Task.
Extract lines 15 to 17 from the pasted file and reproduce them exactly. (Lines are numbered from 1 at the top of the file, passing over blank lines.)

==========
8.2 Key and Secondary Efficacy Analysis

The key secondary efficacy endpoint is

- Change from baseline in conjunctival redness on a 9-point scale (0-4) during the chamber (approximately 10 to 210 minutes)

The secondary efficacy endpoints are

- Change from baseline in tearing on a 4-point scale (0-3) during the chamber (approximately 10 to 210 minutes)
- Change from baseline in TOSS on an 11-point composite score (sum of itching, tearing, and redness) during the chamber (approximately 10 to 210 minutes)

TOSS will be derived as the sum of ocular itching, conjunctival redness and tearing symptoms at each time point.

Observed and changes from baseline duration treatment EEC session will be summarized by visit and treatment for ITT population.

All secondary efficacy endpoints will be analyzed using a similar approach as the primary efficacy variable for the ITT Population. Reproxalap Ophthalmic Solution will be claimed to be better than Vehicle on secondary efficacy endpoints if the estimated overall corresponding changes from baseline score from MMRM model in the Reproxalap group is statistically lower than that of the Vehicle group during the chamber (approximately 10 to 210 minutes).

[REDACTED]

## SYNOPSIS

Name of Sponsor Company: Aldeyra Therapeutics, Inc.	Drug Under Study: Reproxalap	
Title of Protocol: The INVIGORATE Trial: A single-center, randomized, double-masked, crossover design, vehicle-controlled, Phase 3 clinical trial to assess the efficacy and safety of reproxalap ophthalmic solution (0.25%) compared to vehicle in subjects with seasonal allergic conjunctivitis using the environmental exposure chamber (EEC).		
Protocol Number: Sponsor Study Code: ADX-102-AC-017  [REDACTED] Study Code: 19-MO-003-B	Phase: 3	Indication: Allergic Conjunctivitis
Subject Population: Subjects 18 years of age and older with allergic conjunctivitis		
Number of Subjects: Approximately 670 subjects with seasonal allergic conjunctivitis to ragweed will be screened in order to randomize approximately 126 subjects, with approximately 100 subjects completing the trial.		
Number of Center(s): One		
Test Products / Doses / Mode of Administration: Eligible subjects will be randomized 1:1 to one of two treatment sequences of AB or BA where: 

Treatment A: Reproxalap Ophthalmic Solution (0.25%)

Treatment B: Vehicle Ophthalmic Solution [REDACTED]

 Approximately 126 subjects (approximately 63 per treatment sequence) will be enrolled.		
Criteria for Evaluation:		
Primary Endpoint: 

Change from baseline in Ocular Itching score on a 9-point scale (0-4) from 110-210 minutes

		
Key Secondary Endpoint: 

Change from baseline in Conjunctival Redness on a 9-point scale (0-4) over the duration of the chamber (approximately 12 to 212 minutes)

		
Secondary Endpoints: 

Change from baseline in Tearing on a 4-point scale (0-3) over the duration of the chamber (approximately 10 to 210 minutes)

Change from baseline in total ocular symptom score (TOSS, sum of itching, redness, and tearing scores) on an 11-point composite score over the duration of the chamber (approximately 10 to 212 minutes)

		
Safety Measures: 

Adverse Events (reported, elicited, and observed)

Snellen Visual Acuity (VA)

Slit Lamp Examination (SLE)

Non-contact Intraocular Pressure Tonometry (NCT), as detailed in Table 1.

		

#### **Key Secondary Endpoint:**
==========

Subject Population: Subjects 18 years of age and older with allergic conjunctivitis		
Number of Subjects: Approximately 670 subjects with seasonal allergic conjunctivitis to ragweed will be screened in order to randomize approximately 126 subjects, with approximately 100 subjects completing the trial.		
Number of Center(s): One		